This is real Jimmy Jesus morality, which starts off in the middle. In point of fact we do not deplore anything—we actively oppose the property division in Society which is the basis of class antagonisms. We cannot oppose class antagonisms any more than we can oppose the law of Gravity or any more than Canute could keep back the waves. When we discuss the ' true interests of the Working class we mean common ownership as opposed to private ownership— could anything be clearer? Socialism means the emancipation of the Working class economically; Capitalists are already economically emancipated, therefore common ownership for them is, at best, an academic issue instead of a dire necessity. In any event, Capitalists who are in favour of Socialism automatically identify themselves with Working class interests. If there is to be any foundation in the argument, we must use the word ' interests ' economically, that is from the Party's point of view, as we areat the receiving end of A.A.N."s criticism.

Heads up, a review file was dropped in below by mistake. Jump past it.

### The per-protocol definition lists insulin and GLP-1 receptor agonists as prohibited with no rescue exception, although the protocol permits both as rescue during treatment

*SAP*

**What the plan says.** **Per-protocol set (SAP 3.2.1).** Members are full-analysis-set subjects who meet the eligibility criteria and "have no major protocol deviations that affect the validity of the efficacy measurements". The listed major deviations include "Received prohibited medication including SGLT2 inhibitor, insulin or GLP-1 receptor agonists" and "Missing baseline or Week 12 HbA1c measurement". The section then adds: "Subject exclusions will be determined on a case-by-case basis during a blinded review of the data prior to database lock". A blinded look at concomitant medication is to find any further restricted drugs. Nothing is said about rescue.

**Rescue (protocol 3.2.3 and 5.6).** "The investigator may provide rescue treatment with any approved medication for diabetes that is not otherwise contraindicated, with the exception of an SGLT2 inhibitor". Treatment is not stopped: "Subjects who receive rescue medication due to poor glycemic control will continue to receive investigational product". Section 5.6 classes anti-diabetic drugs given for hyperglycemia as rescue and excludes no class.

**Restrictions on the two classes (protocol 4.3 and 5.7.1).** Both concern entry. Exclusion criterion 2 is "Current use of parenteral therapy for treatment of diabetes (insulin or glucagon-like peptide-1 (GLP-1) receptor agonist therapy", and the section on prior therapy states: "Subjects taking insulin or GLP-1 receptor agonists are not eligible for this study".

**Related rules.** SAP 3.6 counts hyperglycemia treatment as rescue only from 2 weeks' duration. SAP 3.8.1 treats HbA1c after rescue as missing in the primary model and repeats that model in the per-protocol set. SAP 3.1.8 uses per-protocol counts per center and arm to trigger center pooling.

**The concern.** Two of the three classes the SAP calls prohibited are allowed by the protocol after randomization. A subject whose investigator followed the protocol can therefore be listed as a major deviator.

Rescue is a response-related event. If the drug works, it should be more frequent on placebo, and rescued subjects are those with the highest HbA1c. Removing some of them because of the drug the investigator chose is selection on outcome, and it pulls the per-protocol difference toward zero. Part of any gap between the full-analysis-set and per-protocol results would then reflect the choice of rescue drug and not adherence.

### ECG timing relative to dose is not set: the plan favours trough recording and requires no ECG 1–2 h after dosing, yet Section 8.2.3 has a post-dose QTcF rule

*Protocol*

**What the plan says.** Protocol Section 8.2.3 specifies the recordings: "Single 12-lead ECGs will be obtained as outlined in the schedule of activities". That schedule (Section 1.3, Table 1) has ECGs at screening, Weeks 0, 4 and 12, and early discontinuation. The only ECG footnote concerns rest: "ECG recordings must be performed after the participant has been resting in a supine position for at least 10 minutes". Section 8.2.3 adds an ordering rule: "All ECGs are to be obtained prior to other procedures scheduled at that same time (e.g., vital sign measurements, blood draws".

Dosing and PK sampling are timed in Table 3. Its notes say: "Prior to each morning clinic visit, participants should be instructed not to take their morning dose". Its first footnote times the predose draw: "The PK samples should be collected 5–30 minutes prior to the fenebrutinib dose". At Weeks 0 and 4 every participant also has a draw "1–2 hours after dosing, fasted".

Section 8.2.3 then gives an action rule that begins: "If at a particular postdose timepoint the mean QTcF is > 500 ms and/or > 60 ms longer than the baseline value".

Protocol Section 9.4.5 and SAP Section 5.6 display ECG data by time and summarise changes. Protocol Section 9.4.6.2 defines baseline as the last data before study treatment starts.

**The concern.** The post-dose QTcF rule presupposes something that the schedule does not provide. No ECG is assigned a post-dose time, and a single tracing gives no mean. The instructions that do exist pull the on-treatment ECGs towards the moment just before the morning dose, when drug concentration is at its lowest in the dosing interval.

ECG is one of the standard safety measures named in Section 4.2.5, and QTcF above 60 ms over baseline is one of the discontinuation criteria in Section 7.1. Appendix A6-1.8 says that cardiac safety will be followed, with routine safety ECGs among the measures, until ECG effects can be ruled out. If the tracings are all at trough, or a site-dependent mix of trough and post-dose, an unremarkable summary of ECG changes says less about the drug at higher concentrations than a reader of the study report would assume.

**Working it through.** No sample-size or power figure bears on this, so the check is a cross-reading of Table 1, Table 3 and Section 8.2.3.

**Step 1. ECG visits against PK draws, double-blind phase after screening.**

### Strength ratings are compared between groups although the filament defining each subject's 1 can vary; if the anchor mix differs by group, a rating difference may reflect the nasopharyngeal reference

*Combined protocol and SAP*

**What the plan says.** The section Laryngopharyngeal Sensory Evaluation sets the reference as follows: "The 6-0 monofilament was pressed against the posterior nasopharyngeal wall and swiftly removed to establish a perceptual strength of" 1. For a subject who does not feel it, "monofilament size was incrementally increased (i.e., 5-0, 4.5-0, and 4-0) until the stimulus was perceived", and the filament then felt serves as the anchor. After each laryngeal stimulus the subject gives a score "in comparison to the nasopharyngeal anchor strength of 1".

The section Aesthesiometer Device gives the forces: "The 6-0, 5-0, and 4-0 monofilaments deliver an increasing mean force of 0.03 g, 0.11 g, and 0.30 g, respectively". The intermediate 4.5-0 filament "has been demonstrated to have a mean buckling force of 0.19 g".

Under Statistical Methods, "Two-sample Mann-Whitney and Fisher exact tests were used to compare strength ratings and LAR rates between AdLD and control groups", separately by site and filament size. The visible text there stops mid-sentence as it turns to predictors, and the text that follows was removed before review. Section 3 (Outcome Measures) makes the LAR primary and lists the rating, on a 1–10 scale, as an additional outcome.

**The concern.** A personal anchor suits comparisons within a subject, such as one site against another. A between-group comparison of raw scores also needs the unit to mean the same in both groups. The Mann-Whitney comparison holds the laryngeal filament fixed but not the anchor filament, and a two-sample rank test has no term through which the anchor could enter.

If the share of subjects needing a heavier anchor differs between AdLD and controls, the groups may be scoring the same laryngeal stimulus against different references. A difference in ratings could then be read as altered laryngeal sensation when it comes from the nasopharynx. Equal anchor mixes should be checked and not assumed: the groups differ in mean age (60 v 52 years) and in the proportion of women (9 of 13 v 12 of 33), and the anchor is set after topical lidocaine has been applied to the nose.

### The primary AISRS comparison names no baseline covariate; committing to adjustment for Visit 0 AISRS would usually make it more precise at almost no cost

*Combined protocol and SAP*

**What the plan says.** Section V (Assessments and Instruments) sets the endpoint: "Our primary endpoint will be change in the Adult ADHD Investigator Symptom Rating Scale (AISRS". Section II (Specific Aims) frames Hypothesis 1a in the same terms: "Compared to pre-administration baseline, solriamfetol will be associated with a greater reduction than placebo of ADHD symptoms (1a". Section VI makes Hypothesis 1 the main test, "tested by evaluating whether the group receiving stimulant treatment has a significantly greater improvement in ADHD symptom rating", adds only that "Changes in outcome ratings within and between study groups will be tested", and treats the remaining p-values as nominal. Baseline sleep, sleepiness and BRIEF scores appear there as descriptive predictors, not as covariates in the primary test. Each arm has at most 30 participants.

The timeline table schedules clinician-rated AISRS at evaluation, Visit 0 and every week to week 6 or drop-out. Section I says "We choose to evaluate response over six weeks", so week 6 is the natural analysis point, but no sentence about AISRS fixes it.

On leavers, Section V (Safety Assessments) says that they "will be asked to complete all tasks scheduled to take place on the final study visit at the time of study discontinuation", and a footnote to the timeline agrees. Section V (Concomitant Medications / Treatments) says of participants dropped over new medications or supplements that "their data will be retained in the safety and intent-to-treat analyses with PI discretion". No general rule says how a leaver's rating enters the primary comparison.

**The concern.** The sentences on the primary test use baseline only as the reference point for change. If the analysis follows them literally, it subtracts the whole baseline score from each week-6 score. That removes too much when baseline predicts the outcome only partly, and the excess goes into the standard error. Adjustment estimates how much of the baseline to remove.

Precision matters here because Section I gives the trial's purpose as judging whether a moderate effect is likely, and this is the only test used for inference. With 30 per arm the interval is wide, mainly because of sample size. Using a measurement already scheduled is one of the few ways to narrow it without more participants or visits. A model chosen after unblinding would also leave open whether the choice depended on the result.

In Paragraph 4 he informs us " It is patently clear that the true interests of anybody within Capitalism are to acquire property ". Perhaps A.A.N, will inform as in a later article which particular set of true interests we have to consider, those in Paragraph 3 or Paragraph 4, as it seems that we now have two versions of ' true interests '. He claims in effect that the majority of people think their problems can be solved under Capitalism. A.A.N, is probably right in thinking that people think this, but the simple position is that the majority of people, in spite of their desires to obtain pioperty under Capitalism, are propertyless and will remain so.
If workers hold the illusion that their desires can be realised under Capitalism we must dispel it, and their alleged ' true interests ' with it.
The most serious criticism contained in AA.N.'s article is that the Party's propaganda over 50 years does not make Socialists, hence the need to alter it. Viz : " Does our propaganda at present receive this response from, people? The record of our achievement shows that it does not." Which means precisely that we are not a Socialist Party, as means and end are inseparable: wrong means wrong end. It is possible of course that A.A.N, will disagree with the logic of the position that, he has taken up, and grant us a concession or two; for example our contribution to scientific Socialism in the shape of numerous pamphlets
we have published. The existence of a few thousand people, some time members of the S.P.G.B., including A.A.N., who, at any rate, call themselves Socialists.